The procedure is more complex than the original vasectomy. Using surgical microscopes and stitches thinner than a strand of hair, a physician will essentially reconnect the tube that carries sperm out of the testes. The surgery usually takes a couple of hours, and most people can return to work in a day or two. Those who work strenuous jobs might need three to four days before they can return to work.

However, most insurance providers don’t cover vasectomy reversals. They can be expensive, ranging between $5,000 and $15,000, according to the American Urological Association.

Cara Smith writes for NerdWallet. Email: cara.smith@nerdwallet.com.

0 Comments
0
0
0
0
0

* I understand and agree that registration on or use of this site constitutes agreement to its user agreement and privacy policy.

Related to this story

Most Popular

In an alarming assessment, U.N. Secretary-General Antonio Guterres told world leaders Tuesday that nations are “gridlocked in colossal global dysfunction” and aren’t ready or willing to tackle the major challenges that threaten the future of humanity and the fate of the planet. Speaking at the opening of the General Assembly’s annual top-level meeting, the U.N. chief pointed to the war in Ukraine, multiplying conflicts around the world, the climate emergency, the dire financial situation of developing countries, and recent reversals of progress on such U.N. goals as ending extreme poverty and providing quality education for all children.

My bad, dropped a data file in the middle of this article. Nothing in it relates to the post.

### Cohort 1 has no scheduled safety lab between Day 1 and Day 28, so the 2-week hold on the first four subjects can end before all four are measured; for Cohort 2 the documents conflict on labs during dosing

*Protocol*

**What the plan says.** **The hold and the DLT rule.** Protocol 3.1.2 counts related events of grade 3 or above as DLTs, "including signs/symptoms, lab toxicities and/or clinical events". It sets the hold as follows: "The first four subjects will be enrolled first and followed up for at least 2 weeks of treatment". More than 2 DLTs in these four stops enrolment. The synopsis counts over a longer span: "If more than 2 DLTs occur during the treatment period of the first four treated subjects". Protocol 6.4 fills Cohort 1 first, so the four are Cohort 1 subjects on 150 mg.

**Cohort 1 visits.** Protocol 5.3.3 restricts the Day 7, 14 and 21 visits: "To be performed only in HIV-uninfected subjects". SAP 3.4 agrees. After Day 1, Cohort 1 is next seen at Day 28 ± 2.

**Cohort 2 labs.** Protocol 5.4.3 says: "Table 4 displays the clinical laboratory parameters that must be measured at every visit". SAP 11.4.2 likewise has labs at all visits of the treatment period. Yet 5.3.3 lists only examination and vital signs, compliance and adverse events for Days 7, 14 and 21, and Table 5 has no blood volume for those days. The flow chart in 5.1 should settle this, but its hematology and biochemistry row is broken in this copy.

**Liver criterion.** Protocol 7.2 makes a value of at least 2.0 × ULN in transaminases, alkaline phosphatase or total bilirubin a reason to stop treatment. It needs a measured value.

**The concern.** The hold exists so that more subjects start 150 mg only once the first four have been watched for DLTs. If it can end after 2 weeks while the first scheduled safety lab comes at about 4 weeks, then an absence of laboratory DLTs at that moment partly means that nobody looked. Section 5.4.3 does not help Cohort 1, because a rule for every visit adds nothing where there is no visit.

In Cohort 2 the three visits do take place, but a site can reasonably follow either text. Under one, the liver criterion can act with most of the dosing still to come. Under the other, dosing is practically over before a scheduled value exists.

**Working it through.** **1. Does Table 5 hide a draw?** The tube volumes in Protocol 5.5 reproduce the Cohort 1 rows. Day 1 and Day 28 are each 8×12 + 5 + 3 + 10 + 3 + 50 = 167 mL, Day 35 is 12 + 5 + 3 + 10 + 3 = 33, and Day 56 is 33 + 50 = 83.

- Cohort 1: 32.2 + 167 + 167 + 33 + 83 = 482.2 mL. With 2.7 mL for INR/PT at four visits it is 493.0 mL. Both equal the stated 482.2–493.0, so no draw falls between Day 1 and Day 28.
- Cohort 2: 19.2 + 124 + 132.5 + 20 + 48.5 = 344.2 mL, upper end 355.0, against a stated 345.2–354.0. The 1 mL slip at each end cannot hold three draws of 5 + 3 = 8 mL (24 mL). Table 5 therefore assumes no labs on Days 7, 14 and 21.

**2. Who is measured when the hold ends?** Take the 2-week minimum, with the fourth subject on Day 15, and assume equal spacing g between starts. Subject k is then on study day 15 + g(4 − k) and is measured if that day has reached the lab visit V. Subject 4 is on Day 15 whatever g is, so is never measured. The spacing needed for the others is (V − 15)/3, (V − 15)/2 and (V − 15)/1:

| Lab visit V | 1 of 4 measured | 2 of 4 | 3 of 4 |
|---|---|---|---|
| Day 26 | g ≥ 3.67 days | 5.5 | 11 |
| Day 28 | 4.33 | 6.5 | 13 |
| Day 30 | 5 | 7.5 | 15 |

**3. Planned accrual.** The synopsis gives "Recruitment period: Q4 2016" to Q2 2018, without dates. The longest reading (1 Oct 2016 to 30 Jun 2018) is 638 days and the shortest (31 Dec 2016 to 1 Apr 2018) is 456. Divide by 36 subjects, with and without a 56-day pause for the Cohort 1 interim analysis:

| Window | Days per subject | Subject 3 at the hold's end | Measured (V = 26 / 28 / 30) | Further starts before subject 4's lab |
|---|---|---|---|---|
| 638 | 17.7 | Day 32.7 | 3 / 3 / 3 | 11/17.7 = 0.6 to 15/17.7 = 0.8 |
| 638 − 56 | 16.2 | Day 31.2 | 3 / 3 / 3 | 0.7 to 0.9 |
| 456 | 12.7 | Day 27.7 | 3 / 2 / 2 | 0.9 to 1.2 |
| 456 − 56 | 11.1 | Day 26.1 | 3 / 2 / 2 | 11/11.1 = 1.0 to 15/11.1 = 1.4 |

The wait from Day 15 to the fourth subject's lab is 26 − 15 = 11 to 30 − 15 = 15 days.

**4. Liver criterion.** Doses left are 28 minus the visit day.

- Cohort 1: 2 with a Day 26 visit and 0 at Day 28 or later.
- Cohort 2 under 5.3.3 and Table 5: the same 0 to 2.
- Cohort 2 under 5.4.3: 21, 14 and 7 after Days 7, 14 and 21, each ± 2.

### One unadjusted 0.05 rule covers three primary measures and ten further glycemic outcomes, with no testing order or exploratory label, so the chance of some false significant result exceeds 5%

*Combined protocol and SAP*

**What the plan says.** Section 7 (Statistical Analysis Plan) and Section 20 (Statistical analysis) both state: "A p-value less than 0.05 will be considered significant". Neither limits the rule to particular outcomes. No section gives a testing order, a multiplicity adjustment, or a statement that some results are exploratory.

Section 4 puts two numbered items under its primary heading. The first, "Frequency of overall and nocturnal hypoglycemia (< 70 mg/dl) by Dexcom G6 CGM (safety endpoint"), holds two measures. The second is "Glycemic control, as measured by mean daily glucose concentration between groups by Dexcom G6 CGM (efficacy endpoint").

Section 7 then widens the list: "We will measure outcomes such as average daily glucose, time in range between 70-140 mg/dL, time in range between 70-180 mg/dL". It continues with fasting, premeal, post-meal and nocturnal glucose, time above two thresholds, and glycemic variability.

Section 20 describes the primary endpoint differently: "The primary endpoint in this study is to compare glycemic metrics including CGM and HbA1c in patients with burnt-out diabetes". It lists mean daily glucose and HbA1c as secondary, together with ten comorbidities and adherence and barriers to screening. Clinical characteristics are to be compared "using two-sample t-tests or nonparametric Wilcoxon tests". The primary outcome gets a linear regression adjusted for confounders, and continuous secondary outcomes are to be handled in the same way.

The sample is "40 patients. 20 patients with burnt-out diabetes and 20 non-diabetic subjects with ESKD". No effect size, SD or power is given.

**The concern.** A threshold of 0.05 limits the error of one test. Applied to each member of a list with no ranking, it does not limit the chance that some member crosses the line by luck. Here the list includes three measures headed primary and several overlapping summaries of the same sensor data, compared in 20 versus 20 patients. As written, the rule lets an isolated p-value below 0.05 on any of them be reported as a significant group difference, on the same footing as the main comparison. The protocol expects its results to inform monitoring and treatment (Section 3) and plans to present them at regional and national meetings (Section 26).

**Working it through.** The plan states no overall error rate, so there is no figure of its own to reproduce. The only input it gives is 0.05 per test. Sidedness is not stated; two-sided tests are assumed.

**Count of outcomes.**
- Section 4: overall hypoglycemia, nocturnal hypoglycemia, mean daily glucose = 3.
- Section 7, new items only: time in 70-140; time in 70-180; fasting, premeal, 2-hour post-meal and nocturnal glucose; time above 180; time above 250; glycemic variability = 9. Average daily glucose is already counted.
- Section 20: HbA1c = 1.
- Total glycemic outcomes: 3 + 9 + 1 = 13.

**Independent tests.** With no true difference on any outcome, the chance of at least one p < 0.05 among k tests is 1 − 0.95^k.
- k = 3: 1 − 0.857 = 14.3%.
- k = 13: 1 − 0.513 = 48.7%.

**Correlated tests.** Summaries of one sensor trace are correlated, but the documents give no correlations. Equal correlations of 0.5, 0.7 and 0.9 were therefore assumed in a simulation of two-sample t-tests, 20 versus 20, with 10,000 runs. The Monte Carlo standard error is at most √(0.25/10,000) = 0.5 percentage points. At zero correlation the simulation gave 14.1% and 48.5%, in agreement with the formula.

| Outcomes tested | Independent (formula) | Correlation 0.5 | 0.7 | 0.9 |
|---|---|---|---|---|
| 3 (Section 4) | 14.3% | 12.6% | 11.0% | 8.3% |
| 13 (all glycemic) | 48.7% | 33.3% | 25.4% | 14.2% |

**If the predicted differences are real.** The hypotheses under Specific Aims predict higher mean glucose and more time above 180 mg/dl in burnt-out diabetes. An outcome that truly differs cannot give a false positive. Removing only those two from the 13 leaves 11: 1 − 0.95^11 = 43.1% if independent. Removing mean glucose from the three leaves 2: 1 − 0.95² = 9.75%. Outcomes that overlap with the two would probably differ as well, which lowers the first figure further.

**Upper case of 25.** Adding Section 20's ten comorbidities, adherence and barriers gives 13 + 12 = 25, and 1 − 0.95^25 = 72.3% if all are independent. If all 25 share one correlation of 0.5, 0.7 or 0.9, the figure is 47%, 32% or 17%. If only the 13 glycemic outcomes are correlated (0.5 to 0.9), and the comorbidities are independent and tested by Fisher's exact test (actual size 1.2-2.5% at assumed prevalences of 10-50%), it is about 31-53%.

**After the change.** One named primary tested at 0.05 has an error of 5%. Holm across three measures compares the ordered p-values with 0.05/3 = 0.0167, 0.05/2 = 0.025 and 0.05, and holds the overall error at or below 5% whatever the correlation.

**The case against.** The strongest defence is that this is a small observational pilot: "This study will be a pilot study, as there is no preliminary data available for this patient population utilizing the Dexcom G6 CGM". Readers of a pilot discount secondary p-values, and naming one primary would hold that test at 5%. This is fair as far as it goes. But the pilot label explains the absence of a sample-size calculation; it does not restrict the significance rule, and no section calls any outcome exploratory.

New York City will lift its private-sector COVID-19 vaccine mandate on Nov. 1 but will continue to require city employees to be vaccinated against the virus. Mayor Eric Adams announced the relaxation of vaccine rules for private employers Tuesday. The city began requiring almost all private businesses to ban unvaccinated employees from the workplace in December 2021. The end of the mandate is another sign of the city’s gradual return to pre-pandemic norms after being devastated by the virus in 2020. Vaccination will still be required for municipal workers, including police officers, firefighters and teachers.

A Fox News Channel original, Trace Gallagher, will take over as anchor of the network's newscast that airs at midnight on the East Coast. Gallagher replaces Shannon Bream, who recently took over the “Fox News Sunday” show. Gallagher, who has worked mostly as a news reporter at Fox, has been with the network since its inception in 1996. He's based in Los Angeles, and the show will air from Fox's LA studios. He'll take over in his new job on Oct. 3. The death of Queen Elizabeth II, the war in Ukraine and the COVID-19 pandemic are among the stories Gallagher has covered recently

The White House is reaching out to local governments. It hosted officials from North Carolina on Thursday to highlight funding opportunities and hear firsthand how coronavirus relief, infrastructure dollars and other policies are faring in communities. A key message for the visit by North Carolina officials is the recovery in manufacturing. The event reflects new efforts to expand the use of the White House campus as pandemic restrictions have eased. But it’s also part of a larger effort to host municipal and county officials on a weekly basis from all 50 states. That outreach coincides with campaigning for November’s midterm elections as the White House tries to energize Democratic voters.

Get up-to-the-minute news sent straight to your device.

Topics

News Alerts

Breaking News

Breaking News (FlagLive!)